If George Steinbrenner had owned the Chicago Cubs in
1906, he probably would have replaced Joe Tinker, the
team's shortstop and the first leg of the famous
Tinker to Evers to Chance double play trio. Why is
that? Because even though the team won 116 games and
posted the best winning percentage since 1900, Tinker
had the weakest season among regular players and, as
we know, Mr. Steinbrenner likes to have as many
superstars on hand as possible.
And, regardless of what happens in the rest of the 2003 World Series, he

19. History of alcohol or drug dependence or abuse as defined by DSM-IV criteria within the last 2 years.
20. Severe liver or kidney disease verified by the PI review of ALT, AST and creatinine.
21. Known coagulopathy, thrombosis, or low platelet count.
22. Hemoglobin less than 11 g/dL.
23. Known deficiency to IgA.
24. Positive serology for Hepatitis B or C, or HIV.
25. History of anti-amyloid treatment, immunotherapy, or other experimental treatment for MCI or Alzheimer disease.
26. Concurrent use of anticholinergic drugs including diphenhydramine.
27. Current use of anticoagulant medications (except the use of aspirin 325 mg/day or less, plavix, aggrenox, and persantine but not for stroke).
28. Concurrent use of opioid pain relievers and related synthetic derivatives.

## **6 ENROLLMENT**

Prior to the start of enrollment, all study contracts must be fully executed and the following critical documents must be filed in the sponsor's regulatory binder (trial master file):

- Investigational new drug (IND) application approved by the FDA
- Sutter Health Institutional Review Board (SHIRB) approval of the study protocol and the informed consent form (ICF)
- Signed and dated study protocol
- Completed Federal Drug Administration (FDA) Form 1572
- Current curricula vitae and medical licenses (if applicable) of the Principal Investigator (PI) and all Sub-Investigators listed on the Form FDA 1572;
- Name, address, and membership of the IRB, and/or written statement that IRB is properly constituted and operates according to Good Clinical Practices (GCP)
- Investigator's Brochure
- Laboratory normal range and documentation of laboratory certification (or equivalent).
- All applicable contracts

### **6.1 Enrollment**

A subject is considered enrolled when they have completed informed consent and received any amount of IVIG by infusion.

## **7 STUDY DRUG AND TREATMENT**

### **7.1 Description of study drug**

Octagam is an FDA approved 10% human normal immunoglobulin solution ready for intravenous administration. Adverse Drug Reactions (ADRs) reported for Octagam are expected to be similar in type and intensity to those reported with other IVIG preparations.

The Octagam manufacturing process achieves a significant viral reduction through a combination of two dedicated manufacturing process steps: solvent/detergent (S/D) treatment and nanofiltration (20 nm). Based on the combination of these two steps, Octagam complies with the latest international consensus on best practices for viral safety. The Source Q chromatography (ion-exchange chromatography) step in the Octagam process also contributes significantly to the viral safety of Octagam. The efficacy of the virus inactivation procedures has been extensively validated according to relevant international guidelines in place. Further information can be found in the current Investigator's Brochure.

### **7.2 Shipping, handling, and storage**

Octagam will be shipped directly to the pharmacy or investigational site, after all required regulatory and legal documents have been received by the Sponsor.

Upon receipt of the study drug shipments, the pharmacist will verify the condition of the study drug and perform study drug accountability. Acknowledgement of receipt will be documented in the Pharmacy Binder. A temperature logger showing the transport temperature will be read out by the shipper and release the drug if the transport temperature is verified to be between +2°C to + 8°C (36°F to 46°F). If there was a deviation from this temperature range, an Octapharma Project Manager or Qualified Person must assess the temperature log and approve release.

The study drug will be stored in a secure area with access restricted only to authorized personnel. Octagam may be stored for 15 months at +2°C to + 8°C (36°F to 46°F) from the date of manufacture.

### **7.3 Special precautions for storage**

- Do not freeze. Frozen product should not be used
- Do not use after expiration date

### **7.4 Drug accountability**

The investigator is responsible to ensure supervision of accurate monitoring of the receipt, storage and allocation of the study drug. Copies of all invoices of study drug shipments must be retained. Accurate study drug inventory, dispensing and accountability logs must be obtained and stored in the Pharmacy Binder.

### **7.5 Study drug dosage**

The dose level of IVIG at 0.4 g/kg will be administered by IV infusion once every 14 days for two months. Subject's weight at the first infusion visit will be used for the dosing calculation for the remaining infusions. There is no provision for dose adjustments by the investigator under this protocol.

will be looking to perfect his roster even further in
the coming offseason. There is a strong suspicion
that he will make a big play for free agent Vladimir
Guerrero to correct the team's weakest link: right field.
With a budget that appears to have no upper limit,
there are no financial reasons why he can't have what
he wants whenever he wants it. If that means having an
all-star-caliber player at every position, then so be
it. Is that trip necessary, however? Can't a team not
only survive but actually thrive with a replacement
level (or worse) player at one or even two positions?
Of course it can. It is not only possible to have a
blemish in the lineup and still succeed it is actually
standard operating procedure. The Yankees need look no
further than their own history to see that this is so.